Jin performed her Ph.D. research at the University of California, Berkeley, on Drosophila embryonic pattern formation. She then completed her postdoctoral training at Massachusetts Institute of Technology. She began her assistant professor position at the University of California, Santa Cruz and is now a full professor of Neurobiology at UC San Diego. She was an investigator of the Howard Hughes Medical Institute from 2001 to 2017. The work in her lab has focused on understanding the molecular mechanisms controlling synapse formation and axon regeneration in Caenorhabditis elegans. In particular, they identified multiple roles of the DLK-1 MAP kinase cascade and became interested in the signaling network activated in response to neuronal stress.
Areas of Expertise (4)
NIH-NINDS Jacob Javits Neuroscience Investigator Award
Special Lecture, Society for Neuroscience, USA
Bauer Distinguished Guest Lecturer (Brandeis University)
Inaugural holder of the Junior Seau Foundation Endowed Chair in Traumatic Brain Injury at UC San Diego
Plenary Speaker, 20th International C. elegans conference
Keynote lecture, NSF-ADVANCE
Barbara McClintock Lecture, University of British Columbia, Vancouver, Canada
Keynote speaker, Neuroscience Research Day
Miller School of Medicine, University of Miami
UC Berkeley: Ph.D., Molecular Biology 1991
Beijing University: B.S., Cell Biology 1984
Media Appearances (3)
Worm Gene Screen Finds Link to Nerve Regeneration
“This came as a total surprise,” said Jin, Chair of the Section of Neurobiology, Division of Biological Sciences, and a member of the Department of Cellular and Molecular Medicine in UC San Diego’s School of Medicine. “piRNA wasn’t anywhere on our radar, but now we are convinced that it is a new pathway that functions in neurons and, with some work, could offer therapeutic targets for helping neurons do better against injury.”
Discovery offers new genetic pathway for injured nerve regeneration
UC San Diego Biological Sciences Assistant Project Scientist Kyung Won Kim, Professor Yishi Jin and their colleagues conducted a large-scale genetic screening in the roundworm C. elegans seeking ultimately to understand genetic influences that might limit nerve regrowth in humans. Unexpectedly, the researchers found the PIWI-interacting small RNA (piRNA) pathway--long believed to be restricted to function in the germline--plays an active role in neuron damage regeneration...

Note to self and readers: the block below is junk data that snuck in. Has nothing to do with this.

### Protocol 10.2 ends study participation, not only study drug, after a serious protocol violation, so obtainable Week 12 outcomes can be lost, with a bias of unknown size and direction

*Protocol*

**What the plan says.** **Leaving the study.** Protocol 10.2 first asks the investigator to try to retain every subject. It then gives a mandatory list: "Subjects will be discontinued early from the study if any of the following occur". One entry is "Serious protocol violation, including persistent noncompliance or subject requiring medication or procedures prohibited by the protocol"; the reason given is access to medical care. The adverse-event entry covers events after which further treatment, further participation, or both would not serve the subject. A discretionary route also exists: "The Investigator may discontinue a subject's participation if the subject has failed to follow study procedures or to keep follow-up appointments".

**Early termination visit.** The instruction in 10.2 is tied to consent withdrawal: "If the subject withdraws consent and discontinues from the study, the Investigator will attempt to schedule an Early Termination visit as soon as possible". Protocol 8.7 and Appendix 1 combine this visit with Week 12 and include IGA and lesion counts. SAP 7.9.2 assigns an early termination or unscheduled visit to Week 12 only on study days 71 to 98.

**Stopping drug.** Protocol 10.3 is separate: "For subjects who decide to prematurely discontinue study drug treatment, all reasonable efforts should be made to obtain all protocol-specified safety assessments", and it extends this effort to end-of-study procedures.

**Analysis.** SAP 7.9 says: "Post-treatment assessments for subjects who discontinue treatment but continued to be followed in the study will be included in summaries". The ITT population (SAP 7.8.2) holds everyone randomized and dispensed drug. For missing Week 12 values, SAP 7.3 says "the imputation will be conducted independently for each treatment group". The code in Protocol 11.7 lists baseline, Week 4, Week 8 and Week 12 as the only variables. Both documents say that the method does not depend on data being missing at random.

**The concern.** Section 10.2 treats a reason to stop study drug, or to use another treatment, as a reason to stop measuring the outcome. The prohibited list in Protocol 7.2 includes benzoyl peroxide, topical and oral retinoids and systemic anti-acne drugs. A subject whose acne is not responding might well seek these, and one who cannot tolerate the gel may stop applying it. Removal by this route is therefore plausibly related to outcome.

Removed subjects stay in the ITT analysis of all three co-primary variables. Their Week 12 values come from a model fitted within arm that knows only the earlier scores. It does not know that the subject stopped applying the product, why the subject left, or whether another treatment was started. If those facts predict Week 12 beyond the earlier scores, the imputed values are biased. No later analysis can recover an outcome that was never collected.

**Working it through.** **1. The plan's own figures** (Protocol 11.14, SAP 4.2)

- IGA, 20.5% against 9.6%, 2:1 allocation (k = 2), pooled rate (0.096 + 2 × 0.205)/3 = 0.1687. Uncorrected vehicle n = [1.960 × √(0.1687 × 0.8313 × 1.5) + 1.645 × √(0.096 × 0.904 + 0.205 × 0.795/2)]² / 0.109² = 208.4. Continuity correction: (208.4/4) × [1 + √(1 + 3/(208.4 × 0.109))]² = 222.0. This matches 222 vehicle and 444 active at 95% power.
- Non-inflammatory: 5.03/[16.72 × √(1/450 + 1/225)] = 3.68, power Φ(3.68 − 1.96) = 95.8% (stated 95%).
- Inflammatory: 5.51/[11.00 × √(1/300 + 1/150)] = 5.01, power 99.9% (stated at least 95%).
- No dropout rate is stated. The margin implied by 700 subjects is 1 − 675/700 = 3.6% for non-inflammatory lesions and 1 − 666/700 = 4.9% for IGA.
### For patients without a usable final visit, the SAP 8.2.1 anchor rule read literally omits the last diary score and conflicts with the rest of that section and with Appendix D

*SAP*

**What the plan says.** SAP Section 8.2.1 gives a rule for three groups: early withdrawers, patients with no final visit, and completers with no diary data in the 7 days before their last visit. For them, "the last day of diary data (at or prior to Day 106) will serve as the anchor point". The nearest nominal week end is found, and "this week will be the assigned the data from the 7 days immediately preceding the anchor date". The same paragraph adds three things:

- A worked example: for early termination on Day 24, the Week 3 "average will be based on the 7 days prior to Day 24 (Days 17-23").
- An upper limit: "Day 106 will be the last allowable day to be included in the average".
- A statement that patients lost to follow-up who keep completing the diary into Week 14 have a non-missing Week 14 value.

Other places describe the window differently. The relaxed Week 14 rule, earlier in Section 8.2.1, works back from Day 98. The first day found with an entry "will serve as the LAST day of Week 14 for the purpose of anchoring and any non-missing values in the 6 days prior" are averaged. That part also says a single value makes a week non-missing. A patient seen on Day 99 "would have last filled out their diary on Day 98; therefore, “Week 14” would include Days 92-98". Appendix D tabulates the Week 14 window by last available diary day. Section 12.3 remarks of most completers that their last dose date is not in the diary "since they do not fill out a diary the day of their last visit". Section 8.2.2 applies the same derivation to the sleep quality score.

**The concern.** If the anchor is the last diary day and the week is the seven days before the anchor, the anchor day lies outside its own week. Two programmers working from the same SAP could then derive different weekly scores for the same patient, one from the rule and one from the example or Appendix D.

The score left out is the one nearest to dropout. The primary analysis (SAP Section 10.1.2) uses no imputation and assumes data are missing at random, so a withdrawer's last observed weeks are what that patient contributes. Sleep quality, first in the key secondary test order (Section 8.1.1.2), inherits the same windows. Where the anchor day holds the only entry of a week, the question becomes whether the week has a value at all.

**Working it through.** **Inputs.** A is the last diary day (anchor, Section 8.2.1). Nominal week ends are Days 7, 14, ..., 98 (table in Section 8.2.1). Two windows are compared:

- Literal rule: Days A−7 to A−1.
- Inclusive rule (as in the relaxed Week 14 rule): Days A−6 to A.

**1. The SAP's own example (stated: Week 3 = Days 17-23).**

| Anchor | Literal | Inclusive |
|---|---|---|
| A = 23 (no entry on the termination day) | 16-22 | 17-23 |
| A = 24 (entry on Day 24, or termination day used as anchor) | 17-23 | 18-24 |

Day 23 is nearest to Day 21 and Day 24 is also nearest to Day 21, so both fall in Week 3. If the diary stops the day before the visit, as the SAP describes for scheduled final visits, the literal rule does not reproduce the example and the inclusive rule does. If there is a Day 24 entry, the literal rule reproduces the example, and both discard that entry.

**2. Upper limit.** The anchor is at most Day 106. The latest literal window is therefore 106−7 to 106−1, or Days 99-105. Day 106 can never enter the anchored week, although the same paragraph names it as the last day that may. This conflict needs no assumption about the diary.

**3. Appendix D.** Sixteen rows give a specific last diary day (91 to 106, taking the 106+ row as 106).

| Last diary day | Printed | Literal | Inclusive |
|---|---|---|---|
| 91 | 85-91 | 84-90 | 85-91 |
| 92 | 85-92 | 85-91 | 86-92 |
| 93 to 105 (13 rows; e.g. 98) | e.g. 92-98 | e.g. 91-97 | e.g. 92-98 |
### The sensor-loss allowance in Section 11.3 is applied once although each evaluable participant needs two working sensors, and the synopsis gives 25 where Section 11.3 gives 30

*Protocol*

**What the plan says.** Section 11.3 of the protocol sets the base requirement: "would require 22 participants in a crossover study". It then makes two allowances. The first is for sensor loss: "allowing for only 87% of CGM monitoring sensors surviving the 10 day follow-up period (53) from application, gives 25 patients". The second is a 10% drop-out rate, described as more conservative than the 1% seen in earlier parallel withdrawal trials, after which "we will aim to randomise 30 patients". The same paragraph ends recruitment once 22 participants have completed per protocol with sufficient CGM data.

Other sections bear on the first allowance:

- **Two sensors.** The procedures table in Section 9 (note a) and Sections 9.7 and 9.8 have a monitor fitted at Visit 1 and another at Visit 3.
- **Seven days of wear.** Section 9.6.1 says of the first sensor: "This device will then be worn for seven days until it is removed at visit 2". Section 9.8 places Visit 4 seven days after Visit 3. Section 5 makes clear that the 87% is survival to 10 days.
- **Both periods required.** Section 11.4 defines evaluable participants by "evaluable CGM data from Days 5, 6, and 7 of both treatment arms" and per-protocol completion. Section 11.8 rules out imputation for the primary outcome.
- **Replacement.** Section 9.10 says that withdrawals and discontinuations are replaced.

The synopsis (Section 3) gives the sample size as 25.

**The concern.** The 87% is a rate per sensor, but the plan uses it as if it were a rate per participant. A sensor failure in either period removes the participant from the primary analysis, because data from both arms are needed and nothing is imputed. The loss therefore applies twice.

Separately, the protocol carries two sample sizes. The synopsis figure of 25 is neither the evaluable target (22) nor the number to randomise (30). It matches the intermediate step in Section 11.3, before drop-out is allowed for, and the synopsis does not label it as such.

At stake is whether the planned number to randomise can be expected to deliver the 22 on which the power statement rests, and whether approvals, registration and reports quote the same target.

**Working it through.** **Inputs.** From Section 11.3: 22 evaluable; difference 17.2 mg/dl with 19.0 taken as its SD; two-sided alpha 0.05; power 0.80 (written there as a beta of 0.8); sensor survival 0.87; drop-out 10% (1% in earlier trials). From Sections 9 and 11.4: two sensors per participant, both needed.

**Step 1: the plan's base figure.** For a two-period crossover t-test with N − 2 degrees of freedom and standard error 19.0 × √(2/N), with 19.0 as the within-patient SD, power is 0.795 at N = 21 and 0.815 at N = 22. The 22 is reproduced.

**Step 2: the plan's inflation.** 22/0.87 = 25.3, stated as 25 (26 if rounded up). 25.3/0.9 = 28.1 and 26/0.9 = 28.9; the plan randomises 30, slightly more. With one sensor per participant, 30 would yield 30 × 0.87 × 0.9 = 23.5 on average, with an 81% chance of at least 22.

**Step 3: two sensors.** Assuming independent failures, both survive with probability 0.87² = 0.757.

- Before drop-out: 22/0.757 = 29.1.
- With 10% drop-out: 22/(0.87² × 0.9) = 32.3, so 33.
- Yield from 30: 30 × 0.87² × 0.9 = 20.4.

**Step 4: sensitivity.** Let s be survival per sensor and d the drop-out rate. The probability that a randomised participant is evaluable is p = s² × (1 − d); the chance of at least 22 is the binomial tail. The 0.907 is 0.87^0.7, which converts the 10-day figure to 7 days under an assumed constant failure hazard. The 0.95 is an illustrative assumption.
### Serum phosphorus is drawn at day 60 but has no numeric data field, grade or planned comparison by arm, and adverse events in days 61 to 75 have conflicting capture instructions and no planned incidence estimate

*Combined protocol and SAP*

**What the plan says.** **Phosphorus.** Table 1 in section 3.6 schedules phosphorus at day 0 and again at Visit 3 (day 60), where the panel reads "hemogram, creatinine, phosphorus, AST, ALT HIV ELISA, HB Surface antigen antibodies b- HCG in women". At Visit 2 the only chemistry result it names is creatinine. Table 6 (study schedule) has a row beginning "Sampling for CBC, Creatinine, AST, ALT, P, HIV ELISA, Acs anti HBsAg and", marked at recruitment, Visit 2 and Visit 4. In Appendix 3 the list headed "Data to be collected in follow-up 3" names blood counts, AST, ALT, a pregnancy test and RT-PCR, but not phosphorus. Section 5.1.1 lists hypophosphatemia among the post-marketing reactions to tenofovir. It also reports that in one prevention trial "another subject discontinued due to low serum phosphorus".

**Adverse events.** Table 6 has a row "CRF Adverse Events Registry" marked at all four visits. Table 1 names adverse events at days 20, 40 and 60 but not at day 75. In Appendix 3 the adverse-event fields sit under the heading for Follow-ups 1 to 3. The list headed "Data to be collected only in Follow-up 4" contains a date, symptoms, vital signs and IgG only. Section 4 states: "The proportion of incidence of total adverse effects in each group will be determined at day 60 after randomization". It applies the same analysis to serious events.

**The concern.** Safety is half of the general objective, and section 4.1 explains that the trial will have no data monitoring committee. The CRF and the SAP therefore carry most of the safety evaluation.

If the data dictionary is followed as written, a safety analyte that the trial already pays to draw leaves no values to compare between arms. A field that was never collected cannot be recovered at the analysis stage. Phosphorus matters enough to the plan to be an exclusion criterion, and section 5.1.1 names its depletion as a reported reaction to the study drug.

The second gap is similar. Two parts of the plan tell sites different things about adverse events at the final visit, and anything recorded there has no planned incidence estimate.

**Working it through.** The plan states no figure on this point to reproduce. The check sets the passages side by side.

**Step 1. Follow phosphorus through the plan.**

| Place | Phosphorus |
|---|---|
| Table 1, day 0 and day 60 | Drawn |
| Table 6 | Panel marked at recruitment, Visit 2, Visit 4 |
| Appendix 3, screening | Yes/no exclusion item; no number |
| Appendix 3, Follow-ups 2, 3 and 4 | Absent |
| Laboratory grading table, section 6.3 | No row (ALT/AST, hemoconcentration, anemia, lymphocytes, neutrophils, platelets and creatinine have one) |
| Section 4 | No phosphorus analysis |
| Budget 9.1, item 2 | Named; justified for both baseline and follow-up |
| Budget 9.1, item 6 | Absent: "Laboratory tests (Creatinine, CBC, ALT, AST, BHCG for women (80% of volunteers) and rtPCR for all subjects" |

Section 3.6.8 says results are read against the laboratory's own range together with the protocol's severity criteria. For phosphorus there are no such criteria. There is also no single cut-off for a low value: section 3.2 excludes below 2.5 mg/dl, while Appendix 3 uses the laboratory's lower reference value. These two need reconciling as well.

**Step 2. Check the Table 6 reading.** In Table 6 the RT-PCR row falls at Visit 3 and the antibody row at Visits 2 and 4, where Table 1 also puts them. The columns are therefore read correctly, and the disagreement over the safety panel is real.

Endowed Chair Honoring Junior Seau Awarded to UCSD Brain Researcher
Times of San Diego
Yishi Jin, professor and chair of the Section of Neurobiology in the Division of Biological Sciences at UCSD, was awarded the inaugural chair in large part due to her work focusing on molecular genetic mechanisms underlying the development of the nervous system and regeneration of wounded nervous systems. “I am honored by this award and particularly grateful for the recognition of my work on the fundamental understanding of the genetic basis of cellular response to traumatic injury,” Jin said. “This endowed fund will give us freedom to test high-risk and high-reward ideas.”...
Yan, D., Wu, Z., Chisholm, A. D., and Jin, Y.
2009 Growth cone guidance and synaptic plasticity involve dynamic local changes in proteins at axons and dendrites. The Dual-Leucine zipper Kinase MAPKKK (DLK) has been previously implicated in synaptogenesis and axon outgrowth in C. elegans and other animals. Here we show that in C. elegans DLK-1 regulates not only proper synapse formation and axon morphology but also axon regeneration by influencing mRNA stability. DLK-1 kinase signals via a MAPKAP kinase, MAK-2, to stabilize the mRNA encoding CEBP-1, a bZip protein related to CCAAT/enhancer-binding proteins, via its 3'UTR. Inappropriate upregulation of cebp-1 in adult neurons disrupts synapses and axon morphology. CEBP-1 and the DLK-1 pathway are essential for axon regeneration after laser axotomy in adult neurons, and axotomy induces translation of CEBP-1 in axons. Our findings identify the DLK-1 pathway as a regulator of mRNA stability in synapse formation and maintenance and also in adult axon regeneration.
Nakata, K., Abrams, B., Grill, B., Goncharov, A., Huang, X., Chisholm, A. D., and Jin, Y.